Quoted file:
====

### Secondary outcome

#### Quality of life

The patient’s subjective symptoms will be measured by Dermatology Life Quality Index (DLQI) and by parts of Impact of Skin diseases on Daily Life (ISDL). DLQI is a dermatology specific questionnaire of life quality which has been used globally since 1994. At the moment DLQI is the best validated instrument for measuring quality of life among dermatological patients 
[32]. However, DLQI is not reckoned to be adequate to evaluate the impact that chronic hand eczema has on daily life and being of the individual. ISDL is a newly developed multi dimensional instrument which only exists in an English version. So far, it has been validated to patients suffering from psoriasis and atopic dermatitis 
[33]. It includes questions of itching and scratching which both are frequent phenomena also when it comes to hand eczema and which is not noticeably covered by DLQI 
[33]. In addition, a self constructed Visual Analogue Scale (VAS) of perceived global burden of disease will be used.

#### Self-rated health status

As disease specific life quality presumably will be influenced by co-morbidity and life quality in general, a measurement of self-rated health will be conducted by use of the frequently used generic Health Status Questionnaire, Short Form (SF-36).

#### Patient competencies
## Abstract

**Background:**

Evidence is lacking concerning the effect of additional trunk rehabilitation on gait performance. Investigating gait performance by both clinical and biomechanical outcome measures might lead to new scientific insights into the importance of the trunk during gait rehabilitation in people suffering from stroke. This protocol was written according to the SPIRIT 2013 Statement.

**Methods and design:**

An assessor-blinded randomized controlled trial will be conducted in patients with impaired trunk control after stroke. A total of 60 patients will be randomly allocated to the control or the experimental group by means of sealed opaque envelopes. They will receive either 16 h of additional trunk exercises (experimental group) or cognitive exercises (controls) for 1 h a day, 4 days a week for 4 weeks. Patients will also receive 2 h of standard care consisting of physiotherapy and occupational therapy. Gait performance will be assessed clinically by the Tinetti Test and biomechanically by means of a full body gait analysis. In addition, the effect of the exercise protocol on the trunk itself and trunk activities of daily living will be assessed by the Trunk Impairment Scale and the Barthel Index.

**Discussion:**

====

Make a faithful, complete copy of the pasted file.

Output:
### Secondary outcome

#### Quality of life

The patient’s subjective symptoms will be measured by Dermatology Life Quality Index (DLQI) and by parts of Impact of Skin diseases on Daily Life (ISDL). DLQI is a dermatology specific questionnaire of life quality which has been used globally since 1994. At the moment DLQI is the best validated instrument for measuring quality of life among dermatological patients 
[32]. However, DLQI is not reckoned to be adequate to evaluate the impact that chronic hand eczema has on daily life and being of the individual. ISDL is a newly developed multi dimensional instrument which only exists in an English version. So far, it has been validated to patients suffering from psoriasis and atopic dermatitis 
[33]. It includes questions of itching and scratching which both are frequent phenomena also when it comes to hand eczema and which is not noticeably covered by DLQI 
[33]. In addition, a self constructed Visual Analogue Scale (VAS) of perceived global burden of disease will be used.

#### Self-rated health status

As disease specific life quality presumably will be influenced by co-morbidity and life quality in general, a measurement of self-rated health will be conducted by use of the frequently used generic Health Status Questionnaire, Short Form (SF-36).

#### Patient competencies
## Abstract

**Background:**

Evidence is lacking concerning the effect of additional trunk rehabilitation on gait performance. Investigating gait performance by both clinical and biomechanical outcome measures might lead to new scientific insights into the importance of the trunk during gait rehabilitation in people suffering from stroke. This protocol was written according to the SPIRIT 2013 Statement.

**Methods and design:**

An assessor-blinded randomized controlled trial will be conducted in patients with impaired trunk control after stroke. A total of 60 patients will be randomly allocated to the control or the experimental group by means of sealed opaque envelopes. They will receive either 16 h of additional trunk exercises (experimental group) or cognitive exercises (controls) for 1 h a day, 4 days a week for 4 weeks. Patients will also receive 2 h of standard care consisting of physiotherapy and occupational therapy. Gait performance will be assessed clinically by the Tinetti Test and biomechanically by means of a full body gait analysis. In addition, the effect of the exercise protocol on the trunk itself and trunk activities of daily living will be assessed by the Trunk Impairment Scale and the Barthel Index.

**Discussion:**